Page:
Malocclusion means the teeth are not aligned properly.
Occlusion refers to the alignment of teeth and the way that the upper and lower teeth fit together (bite). The upper teeth should fit slightly over the lower teeth. The points of the molars should fit the grooves of the opposite molar.
The upper teeth keep the cheeks and lips from being bitten and the lower teeth protect the tongue.
Malocclusion is most often hereditary. This mean the condition is passed down through families. It may be caused by a difference between the size of the upper and lower jaws or between jaw and tooth size, which results in overcrowding or abnormal bite patterns. The shape of the jaws or birth defects such as cleft lip and palate may also be reasons for malocclusion.
Other causes include:
• Childhood habits such as thumb sucking, tongue thrusting, pacifier use beyond age 3, and prolonged use of a bottle
• Extra teeth, lost teeth, impacted teeth, or abnormally shaped teeth
• Ill-fitting dental fillings, crowns, appliances, retainers, or braces
• Misalignment of jaw fractures after a severe injury
• Tumors of the mouth and jaw
• Abnormal alignment of teeth
• Abnormal appearance of the face
• Difficulty or discomfort when biting or chewing
• Speech difficulties (rare), including lisp
• Mouth breathing (breathing through the mouth without closing the lips)
Exams and Tests
Most problems with teeth alignment are discovered by a dentist during a routine exam. If there is any problem, the dentist may refer you to an orthodontist for diagnosis and treatment.
You may need to have dental x-rays, head or skull x-rays, or facial x-rays. Diagnostic models of the teeth are often needed to diagnose the problem.
Very few people have perfect teeth alignment. However, most problems are minor and do not require treatment.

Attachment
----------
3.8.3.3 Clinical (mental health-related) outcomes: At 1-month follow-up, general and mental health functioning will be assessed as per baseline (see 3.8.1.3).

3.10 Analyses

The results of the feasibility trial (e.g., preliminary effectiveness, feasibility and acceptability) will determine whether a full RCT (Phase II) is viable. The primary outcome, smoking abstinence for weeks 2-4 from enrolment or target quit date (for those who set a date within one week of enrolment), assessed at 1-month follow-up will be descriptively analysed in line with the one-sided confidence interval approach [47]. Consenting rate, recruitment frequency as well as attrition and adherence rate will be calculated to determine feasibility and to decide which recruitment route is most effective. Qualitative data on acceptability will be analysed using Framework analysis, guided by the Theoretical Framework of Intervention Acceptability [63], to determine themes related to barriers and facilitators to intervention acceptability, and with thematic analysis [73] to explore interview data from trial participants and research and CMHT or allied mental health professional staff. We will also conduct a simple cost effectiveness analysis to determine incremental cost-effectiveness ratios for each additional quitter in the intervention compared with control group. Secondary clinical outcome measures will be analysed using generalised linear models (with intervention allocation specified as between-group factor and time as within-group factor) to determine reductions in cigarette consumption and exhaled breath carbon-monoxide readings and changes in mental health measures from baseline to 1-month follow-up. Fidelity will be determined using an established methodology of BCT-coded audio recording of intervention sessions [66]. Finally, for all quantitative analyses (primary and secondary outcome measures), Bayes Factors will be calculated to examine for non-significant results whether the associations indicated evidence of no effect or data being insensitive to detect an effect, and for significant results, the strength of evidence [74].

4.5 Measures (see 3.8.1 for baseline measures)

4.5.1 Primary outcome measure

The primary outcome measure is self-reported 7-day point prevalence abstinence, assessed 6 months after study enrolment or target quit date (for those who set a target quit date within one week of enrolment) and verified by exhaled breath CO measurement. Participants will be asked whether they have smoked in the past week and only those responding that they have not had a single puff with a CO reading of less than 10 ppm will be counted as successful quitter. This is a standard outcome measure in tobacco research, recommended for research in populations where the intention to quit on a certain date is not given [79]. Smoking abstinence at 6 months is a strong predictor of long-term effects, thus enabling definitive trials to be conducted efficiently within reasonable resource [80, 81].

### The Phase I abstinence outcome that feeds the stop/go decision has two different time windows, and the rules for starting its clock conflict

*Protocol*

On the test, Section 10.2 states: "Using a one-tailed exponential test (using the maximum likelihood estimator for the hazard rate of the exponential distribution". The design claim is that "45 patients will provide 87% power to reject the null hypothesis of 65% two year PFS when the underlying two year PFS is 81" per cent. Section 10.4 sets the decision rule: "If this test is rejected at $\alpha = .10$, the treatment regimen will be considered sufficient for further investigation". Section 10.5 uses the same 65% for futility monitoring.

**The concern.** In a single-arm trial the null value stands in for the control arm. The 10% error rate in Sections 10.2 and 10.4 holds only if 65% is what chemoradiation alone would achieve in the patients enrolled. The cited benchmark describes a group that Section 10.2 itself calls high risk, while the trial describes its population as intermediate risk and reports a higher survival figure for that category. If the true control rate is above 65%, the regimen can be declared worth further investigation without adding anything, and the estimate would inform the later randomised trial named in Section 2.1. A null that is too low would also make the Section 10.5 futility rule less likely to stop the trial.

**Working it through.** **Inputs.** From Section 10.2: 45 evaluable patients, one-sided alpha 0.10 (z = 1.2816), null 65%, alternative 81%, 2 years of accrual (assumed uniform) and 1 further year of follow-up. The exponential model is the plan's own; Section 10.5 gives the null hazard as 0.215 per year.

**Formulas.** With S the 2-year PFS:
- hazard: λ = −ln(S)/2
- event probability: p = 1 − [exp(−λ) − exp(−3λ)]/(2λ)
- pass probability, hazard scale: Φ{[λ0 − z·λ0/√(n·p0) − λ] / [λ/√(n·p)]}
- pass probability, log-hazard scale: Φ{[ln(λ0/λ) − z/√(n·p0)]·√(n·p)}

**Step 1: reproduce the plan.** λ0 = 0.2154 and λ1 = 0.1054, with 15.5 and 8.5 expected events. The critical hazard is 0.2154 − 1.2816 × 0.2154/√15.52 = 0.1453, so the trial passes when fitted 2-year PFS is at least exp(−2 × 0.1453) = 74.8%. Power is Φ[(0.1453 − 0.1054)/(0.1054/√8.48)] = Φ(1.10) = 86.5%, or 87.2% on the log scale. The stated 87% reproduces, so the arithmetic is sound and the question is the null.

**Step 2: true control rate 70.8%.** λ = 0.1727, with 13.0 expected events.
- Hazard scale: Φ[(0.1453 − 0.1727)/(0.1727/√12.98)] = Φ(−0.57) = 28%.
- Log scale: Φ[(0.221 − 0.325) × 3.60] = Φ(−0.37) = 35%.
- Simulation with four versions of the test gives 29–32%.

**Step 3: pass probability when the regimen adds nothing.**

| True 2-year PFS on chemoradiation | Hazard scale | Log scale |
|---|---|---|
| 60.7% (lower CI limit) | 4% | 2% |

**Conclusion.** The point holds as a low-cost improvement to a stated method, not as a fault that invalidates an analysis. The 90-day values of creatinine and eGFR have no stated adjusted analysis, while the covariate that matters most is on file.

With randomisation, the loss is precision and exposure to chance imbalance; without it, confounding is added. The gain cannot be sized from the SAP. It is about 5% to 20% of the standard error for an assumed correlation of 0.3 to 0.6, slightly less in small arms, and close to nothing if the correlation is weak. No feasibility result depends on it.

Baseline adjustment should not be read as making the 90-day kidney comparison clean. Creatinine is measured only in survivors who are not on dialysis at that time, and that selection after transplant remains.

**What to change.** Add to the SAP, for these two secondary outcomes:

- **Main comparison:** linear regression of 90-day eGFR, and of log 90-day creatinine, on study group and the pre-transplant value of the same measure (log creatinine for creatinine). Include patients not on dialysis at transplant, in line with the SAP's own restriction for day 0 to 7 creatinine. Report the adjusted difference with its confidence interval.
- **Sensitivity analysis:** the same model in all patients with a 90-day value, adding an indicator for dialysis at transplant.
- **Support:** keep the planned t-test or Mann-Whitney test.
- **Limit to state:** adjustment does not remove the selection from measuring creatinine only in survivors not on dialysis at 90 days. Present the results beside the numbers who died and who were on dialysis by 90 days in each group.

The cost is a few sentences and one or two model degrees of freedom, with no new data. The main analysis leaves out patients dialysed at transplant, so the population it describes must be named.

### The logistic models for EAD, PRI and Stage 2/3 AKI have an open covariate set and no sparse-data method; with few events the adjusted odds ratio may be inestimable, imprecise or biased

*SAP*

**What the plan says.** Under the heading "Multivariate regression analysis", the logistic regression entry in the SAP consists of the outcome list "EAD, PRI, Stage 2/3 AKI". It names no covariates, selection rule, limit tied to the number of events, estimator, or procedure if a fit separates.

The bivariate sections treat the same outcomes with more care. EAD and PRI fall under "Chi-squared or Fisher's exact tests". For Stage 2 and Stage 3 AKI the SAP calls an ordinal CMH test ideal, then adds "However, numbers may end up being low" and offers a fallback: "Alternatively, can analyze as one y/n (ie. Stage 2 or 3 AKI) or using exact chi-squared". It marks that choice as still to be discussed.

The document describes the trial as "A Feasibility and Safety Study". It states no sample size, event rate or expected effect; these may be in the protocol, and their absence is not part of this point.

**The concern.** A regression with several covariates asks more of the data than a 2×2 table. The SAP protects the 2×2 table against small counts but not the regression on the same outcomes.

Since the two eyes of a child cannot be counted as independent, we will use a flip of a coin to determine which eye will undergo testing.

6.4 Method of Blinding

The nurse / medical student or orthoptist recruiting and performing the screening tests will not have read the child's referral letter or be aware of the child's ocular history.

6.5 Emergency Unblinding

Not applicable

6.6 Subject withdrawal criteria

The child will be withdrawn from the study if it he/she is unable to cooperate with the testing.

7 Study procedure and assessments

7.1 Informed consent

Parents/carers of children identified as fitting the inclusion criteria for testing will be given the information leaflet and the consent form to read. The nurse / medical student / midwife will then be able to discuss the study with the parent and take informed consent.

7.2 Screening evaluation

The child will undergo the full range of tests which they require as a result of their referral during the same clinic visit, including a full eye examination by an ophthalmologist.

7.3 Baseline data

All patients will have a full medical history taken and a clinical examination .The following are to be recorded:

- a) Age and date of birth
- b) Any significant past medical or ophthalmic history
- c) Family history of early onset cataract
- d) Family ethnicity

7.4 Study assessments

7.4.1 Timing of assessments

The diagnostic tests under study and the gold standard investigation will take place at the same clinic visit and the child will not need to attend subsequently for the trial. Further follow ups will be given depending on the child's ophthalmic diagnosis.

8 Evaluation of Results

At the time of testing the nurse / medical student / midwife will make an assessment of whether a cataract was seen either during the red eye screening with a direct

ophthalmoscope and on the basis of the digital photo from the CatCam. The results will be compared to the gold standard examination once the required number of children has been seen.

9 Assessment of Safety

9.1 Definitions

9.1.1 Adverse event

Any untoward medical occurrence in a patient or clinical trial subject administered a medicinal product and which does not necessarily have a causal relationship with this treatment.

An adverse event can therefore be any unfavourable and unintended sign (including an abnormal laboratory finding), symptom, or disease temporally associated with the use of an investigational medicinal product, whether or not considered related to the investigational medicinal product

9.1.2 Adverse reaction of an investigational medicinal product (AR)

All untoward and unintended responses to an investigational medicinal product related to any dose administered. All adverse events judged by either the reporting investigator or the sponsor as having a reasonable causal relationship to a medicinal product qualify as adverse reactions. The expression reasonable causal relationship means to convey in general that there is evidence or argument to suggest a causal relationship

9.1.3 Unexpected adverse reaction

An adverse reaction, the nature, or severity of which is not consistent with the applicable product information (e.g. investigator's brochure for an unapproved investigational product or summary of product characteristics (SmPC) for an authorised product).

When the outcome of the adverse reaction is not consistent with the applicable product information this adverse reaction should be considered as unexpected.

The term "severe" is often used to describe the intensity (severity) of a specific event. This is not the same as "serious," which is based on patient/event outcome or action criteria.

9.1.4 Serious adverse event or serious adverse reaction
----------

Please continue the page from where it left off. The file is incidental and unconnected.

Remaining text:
Malocclusion is the most common reason for referral to an orthodontist.
The goal of treatment is to correct the positioning of the teeth. Correcting moderate or severe malocclusion can:
• Make teeth are easier to clean and decrease risk of tooth decay and periodontal diseases (gingivitis or periodontitis).
• Eliminate strain on the teeth, jaws, and muscles. This lessens the risk of breaking a tooth and may reduce symptoms of temporomandibular joint disorders.
Treatments may include:
• Braces or other appliances: Metal bands are placed around some teeth, or metal, ceramic, or plastic bonds are attached to the surface of the teeth. Wires or springs apply force to the teeth. Clear braces (aligners) without wires may be used in some patients.
• Removal of one or more teeth: This may be needed if overcrowding is part of the problem.
• Repair of rough or irregular teeth: Teeth may be adjusted down, reshaped, and bonded or capped. Misshapen restorations and dental appliances should be repaired.
• Surgery: Surgical reshaping to lengthen or shorten the jaw (orthognathic surgery) is needed in rare cases. Wires, plates, or screws may be used to stabilize the jaw bone.
It is important to brush and floss your teeth every day and have regular visits to a general dentist. Plaque builds up on braces and may permanently mark teeth or cause tooth decay if not properly cared for.
You will need a retainer to stabilize your teeth after having braces.
Problems with teeth alignment are easier, quicker, and less expensive to treat when they are corrected early. Treatment is works best in children and adolescents because the bone is still soft and teeth are moved more easily. Treatment may last 6 months to 2 or more years. The time will depend on how much correction is needed.
Treatment of orthodontic disorders in adults is often successful, but may require longer use of braces or other devices.
• Tooth decay
• Discomfort during treatment
• Irritation of mouth and gums (gingivitis) caused by appliances
• Chewing or speaking difficulty during treatment